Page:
On the changing Schuylkill riverfront, real-world ‘Concrete Cowboys’ find a new home

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Concrete Cowboys founder Malik Divers and his horse Sunny. (Kimberly Paynter/WHYY)

Concrete Cowboys founder Malik Divers and his horse Sunny. (Kimberly Paynter/WHYY)

Sun-faded photos hanging on the walls of Malik Divers’ horse stables reflect the nomadic history of his riding club, the Concrete Cowboys.

Kids on horseback leap across Philadelphia. They prance past rowhouses and across weedy green fields.

The Southwest Philly horseback riding club — no relation to the upcoming Idris Elba film with the same name — has always been a club on the move, dodging displacement even as it remained a stabilizing force in the neighborhood.

But in the next 12 months, that will change as the Concrete Cowboys move to a permanent home on the edge of Bartram’s Garden, along a new Schuylkill River trail. As reported by Hidden City Philadelphia, the stables will be a first for Bartram.

Divers — who frequently can be found wearing a cowboy hat and driving his pickup truck around Bartram’s —  learned how to ride as a kid in North Philly. He started the program two decades ago when he saw a need to share his passion with kids in Southwest Philly. With his two chestnut-colored horses, Sunny and Shadow, he teaches kids how to ride and care for the gentle animals. 

Lyrik Nelson, 5, plays at the Concrete Cowboys stable near Bartram’s Garden. (Kimberly Paynter/WHYY)

“I kept the kids busy, gave them something to do, keep them off the street,” Divers said. “You had a lot of street kids running around with nothing to do, and hungry too. So I put them on horses and let them ride, and they’d go out and sell rides to people in the street.”

Divers is a humble, soft-spoken guy. But Amber Gray, Divers’ disciple, says the horse whisperer changed her life.

“Since I’ve been riding, I’ve gained an enormous amount of patience, strength, and it just overall improves work ethic,” said Gray, 27, who has worked with Divers for the last several years. “To see the kids also, their faces just light up and they’re excited about it.”

Amber Gray has been riding horses with the Concrete Cowboys for several years. Gray also designed their t-shirt. (Kimberly Paynter/WHYY)

Divers’ students learn how to properly saddle horses and understand their temperament. During the warmer months, students come to the program two to three times per week.

Riding horses and learning how to take care of the large, loyal animals teaches kids patience, Gray says.

“I’ve seen kids who have anger issues … hotheads, and working with the horses, it’s taught them a lot as far as work ethic,” Gray said. “Because there’s so much to do, there’s so much physical work to be done. It really helps the kids.”

Divers first settled on Bartrams’ edge about four years ago, on an unused stretch of old industrial land near the Schuylkill River. Justin DiBerardinis, Bartram’s director of programming, remembers his surprise when he first noticed Divers’ horses grazing on the garden’s edge. But quickly, he realized the value of the Concrete Cowboys for the neighborhood — and for Bartram’s too. On any given day, you might see someone prancing through the floral 45-acres on horseback.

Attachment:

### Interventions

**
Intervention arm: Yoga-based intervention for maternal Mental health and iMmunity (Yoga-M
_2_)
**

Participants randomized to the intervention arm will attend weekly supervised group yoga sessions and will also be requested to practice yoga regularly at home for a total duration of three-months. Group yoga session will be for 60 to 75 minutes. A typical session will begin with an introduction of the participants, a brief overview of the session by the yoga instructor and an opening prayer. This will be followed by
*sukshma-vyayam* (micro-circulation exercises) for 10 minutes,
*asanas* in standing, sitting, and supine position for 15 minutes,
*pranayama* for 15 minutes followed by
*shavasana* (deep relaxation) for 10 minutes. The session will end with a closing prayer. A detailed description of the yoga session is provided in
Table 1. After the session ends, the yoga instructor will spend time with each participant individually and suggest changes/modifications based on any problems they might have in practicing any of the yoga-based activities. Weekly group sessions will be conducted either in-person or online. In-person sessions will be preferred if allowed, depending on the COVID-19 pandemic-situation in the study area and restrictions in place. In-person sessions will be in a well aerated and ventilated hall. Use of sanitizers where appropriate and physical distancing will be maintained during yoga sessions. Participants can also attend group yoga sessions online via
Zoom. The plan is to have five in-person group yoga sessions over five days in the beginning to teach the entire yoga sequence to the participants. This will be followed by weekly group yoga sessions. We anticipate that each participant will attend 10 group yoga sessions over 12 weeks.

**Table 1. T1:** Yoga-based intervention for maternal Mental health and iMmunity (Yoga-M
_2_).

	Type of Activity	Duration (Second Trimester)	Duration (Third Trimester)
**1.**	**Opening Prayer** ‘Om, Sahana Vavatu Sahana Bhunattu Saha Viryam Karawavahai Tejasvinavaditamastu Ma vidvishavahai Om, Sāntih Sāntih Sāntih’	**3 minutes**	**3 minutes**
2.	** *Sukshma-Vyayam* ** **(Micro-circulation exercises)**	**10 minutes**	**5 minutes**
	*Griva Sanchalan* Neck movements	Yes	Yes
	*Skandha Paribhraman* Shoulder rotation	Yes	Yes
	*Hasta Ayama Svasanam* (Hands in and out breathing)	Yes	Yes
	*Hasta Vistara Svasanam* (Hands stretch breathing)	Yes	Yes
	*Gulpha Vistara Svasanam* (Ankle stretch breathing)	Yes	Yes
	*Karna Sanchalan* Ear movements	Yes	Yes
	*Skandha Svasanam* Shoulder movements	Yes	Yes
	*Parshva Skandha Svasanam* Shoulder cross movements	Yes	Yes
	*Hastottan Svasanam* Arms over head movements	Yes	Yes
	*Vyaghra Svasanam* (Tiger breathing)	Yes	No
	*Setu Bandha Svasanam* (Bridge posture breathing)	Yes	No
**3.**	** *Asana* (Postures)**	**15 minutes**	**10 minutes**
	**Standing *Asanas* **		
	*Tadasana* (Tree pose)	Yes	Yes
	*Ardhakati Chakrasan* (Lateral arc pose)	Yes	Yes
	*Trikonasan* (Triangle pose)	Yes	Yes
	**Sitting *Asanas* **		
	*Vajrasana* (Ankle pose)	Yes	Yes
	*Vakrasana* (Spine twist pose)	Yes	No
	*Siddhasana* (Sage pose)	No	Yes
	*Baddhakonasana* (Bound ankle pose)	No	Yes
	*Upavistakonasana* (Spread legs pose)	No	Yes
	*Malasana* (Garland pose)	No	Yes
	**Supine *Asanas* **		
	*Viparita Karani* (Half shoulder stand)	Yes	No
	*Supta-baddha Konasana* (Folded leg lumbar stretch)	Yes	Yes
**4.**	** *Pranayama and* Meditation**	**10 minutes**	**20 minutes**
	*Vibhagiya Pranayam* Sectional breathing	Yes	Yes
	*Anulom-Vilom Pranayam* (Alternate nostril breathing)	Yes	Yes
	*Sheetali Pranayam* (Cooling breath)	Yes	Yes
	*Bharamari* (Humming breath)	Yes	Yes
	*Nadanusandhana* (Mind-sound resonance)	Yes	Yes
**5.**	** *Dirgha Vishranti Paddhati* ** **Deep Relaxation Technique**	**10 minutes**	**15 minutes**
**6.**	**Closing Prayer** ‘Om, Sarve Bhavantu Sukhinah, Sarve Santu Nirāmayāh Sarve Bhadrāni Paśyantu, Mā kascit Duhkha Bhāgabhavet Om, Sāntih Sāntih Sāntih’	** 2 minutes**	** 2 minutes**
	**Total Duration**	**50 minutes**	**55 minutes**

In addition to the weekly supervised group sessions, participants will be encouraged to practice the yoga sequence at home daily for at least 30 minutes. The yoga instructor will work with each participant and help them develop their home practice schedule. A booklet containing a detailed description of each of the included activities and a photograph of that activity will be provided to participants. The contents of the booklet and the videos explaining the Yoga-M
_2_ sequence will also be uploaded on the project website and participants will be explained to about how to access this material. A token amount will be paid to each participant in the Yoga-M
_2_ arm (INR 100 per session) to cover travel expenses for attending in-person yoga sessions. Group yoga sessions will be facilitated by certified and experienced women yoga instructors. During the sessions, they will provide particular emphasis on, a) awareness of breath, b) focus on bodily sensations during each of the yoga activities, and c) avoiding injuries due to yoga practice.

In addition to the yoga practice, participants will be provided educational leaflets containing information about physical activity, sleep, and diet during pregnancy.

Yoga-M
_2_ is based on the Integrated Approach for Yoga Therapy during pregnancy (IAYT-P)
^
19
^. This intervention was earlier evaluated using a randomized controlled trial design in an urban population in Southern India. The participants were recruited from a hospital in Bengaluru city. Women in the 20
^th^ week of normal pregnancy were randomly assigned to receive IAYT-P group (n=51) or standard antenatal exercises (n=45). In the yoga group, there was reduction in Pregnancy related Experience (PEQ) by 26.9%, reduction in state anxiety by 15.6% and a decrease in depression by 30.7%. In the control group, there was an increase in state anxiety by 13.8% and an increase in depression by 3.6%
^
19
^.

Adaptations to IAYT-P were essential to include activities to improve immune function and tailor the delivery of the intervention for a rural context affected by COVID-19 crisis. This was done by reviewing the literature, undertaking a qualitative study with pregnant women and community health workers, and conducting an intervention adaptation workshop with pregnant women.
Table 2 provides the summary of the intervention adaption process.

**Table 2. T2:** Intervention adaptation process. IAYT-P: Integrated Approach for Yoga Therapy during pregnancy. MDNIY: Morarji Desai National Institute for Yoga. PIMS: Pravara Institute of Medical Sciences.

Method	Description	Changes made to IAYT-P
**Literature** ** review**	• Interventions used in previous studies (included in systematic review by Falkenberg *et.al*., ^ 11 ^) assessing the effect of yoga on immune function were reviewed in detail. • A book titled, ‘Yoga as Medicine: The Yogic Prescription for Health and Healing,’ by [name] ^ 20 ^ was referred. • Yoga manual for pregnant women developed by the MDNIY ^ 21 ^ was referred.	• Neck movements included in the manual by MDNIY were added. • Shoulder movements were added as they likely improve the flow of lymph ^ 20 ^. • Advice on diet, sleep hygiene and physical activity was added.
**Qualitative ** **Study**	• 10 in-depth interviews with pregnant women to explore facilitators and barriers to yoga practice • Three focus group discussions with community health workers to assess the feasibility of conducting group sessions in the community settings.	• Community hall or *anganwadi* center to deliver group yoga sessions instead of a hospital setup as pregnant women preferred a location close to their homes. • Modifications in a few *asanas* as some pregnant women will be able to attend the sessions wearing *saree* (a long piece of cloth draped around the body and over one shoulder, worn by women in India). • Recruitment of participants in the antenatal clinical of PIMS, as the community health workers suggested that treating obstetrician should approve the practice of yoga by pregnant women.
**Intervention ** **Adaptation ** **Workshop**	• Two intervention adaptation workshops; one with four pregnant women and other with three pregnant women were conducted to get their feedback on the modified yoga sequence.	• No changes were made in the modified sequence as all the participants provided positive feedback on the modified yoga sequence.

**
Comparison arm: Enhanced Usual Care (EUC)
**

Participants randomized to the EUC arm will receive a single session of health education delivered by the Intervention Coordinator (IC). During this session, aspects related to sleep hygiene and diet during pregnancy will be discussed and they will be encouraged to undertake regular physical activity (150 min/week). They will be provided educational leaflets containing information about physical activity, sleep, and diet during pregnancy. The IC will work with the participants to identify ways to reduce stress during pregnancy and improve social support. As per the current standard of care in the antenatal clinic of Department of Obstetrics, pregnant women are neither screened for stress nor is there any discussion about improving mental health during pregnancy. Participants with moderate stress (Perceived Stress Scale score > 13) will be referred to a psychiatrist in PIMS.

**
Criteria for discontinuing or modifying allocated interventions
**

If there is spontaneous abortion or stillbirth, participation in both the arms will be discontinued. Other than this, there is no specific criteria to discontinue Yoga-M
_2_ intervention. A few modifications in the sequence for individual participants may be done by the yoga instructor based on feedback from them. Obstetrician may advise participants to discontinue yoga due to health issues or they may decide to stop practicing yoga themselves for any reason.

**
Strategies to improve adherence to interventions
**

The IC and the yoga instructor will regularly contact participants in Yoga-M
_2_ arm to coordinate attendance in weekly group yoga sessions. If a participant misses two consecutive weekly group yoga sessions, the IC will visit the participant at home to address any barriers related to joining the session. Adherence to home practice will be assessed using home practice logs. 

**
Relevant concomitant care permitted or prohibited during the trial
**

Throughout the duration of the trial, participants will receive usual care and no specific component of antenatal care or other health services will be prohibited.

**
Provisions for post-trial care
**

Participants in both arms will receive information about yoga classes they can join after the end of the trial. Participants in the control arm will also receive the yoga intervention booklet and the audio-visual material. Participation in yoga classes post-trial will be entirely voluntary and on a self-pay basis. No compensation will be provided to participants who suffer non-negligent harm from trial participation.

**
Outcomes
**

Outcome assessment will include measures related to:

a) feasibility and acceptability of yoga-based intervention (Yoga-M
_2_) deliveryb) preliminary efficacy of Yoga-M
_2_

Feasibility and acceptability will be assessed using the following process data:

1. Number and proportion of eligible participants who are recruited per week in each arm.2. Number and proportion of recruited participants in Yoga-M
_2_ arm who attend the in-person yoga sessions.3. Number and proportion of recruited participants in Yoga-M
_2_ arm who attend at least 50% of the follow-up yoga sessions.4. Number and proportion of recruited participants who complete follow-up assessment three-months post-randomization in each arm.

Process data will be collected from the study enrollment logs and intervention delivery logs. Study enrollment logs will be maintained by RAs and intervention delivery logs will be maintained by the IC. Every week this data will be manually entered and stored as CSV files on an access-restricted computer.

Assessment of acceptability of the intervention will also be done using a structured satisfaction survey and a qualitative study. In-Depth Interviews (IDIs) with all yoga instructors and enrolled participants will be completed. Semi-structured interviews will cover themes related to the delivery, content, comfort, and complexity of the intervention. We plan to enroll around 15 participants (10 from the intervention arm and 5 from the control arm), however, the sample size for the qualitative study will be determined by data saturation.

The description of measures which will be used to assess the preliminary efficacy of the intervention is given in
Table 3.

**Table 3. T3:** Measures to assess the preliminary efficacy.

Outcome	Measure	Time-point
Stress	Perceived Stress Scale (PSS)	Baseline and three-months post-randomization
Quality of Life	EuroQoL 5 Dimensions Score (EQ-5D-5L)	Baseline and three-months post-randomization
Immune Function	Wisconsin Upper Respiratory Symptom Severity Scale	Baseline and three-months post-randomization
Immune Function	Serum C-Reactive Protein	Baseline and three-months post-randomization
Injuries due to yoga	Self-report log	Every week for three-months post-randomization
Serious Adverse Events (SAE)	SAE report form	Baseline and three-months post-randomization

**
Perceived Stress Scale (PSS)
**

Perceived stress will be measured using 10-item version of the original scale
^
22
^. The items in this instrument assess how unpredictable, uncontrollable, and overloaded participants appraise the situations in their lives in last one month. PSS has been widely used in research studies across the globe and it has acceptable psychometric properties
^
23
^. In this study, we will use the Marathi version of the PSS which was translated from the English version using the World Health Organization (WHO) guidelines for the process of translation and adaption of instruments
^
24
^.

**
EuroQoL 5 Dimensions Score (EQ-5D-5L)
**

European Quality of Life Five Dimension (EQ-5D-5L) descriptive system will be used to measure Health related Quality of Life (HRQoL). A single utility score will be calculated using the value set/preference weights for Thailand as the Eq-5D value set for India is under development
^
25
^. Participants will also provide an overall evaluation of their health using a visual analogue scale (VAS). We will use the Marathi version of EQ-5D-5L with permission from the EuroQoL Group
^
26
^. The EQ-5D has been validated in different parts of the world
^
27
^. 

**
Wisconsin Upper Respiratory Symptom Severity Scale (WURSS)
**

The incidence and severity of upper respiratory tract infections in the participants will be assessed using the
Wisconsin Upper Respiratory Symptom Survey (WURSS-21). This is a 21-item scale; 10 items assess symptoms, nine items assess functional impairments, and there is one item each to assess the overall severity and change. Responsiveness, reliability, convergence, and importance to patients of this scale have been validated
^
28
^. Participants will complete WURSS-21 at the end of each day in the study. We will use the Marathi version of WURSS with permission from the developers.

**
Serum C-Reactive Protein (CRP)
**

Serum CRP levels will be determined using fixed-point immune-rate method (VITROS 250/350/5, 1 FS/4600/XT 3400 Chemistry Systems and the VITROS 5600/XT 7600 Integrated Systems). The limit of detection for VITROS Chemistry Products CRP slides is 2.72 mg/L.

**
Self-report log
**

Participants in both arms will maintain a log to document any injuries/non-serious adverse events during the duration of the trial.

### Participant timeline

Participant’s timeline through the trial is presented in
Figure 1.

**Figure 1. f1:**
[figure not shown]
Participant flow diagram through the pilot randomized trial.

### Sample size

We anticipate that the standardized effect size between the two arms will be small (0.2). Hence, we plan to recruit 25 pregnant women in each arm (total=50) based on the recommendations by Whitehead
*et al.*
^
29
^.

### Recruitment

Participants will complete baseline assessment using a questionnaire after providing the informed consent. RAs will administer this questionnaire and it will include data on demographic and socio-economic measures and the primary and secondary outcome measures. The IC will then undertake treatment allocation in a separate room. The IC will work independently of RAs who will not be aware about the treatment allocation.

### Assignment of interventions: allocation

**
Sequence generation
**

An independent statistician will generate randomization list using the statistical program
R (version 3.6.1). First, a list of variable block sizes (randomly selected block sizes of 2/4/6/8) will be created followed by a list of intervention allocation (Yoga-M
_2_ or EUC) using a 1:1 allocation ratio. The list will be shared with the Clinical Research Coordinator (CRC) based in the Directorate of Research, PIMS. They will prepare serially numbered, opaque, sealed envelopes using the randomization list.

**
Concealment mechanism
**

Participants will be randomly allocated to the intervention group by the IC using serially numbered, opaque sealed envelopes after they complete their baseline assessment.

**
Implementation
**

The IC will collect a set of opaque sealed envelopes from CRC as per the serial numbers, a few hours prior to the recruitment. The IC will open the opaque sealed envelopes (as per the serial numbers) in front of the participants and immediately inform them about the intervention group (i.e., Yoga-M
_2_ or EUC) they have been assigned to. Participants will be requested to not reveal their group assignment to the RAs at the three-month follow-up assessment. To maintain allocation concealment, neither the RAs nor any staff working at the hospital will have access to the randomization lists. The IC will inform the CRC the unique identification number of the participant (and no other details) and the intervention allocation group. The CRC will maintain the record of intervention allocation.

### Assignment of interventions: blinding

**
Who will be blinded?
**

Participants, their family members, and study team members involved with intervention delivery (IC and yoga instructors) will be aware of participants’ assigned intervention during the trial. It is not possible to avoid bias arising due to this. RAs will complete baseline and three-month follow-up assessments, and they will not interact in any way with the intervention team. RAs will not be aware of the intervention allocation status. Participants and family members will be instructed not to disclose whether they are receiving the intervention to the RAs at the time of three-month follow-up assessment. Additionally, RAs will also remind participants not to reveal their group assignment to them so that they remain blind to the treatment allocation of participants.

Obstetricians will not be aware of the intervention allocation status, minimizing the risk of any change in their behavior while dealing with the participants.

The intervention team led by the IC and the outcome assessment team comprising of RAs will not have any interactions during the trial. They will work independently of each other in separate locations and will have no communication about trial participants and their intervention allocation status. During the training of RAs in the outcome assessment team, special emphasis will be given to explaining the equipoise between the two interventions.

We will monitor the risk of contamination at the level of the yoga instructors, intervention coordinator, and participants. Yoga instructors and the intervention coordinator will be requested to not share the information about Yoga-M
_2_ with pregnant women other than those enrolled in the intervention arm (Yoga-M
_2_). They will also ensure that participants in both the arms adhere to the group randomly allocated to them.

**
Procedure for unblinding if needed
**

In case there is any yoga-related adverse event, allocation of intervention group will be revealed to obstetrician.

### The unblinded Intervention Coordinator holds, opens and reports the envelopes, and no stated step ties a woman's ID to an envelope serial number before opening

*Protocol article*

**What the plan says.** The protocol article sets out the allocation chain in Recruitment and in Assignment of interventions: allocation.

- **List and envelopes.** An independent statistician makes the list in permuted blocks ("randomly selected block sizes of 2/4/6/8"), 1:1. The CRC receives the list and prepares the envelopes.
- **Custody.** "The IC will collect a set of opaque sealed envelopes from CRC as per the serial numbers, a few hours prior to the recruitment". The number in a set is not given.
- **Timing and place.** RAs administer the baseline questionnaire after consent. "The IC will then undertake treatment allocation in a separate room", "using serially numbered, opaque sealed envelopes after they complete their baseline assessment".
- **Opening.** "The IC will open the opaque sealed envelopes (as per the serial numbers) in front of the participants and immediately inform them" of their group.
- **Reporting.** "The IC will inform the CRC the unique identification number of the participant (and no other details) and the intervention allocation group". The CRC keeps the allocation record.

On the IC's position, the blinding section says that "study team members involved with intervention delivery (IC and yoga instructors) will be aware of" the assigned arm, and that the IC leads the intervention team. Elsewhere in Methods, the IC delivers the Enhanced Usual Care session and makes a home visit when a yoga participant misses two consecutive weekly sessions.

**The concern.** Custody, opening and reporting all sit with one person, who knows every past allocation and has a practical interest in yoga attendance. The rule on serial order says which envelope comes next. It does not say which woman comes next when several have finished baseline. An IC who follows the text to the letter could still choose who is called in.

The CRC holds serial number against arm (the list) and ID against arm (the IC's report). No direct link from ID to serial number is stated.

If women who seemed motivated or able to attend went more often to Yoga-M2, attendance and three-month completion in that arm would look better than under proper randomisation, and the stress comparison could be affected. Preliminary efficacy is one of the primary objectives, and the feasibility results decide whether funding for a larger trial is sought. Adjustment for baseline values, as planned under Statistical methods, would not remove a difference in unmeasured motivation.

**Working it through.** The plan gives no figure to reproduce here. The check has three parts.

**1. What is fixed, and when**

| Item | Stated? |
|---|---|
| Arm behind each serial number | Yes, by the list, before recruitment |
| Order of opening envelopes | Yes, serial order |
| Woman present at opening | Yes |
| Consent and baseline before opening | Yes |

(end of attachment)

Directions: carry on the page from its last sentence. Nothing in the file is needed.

But even after finding a home on the garden’s edge, Divers’ displacement problems were far from over. 

The Philadelphia Industrial Development Corporation owns the area that surrounds Bartrams’, which is the oldest botanical garden in the nation and operated by a nonprofit. The land — owned by PIDC since 2011 — qualifies for tax breaks under the Trump administration’s Opportunity Zone program.

“This riverfront is changing,” DiBerardinis said. “There are parcels of land that no one wanted a few years ago where we are beginning to see development. The situation on the ground is changing. That means spaces that people have been operating on aren’t going to be available to them anymore.”

But Bartram’s Garden didn’t want that to happen to Divers. So, this summer, the city’s Parks Department and the Southwest Philly nonprofit struck a deal to move the Concrete Cowboys’ stable over to the north side of the garden. Trees and thick weeds canopy the cowboys’ new home.

Malik Divers stands at the spot where his new stable will be built at Bartram’s Garden. (Kimberly Paynter/WHYY)

The land sits close to the Schuylkill River Swing Bridge, an old railroad connection now being remade into a pedestrian crossing that will link Bartram’s Garden to the Schuylkill River Trail. That bridge will open next year.

Divers says he can now focus on ways to expand the program to serve more Southwest Philly kids. 

“I felt happy,” he said about seeing his future home. “I felt relief that I didn’t have to get rid of the horses that have been with me for so long. I felt pretty at ease.”

Bartram’s Garden Director of Programs and Partnerships Justin DiBerardinis talks with Malik Divers at the current Concrete Cowboys stable. (Kimberly Paynter/WHYY)

In the meantime, Bartram’s Garden and Concrete Cowboys have launched a GoFundMe to pay for the construction of a stable at the new spot. He also hopes to purchase a small Shetland pony for some of the little ones, like Lyrik, Amber Gray’s five-year-old step-daughter.

“I love riding horses,” Lyrik said. “It be so much fun.”

They’ve raised over $12,000 of their $20,000 goal so far and extended the campaign until the end of November.

Gray said this future iteration of Concrete Cowboys will be crucial to the ever-changing landscape of the Southwest community.

“I think it’s very important that we, as a community, know that it’s here and are able to use it,” Gray said. “Community centers are shut down, libraries are not open or maybe don’t have as many books as they used to, so I think it’s very important that we are visible and can invite people into the park to see this.” 

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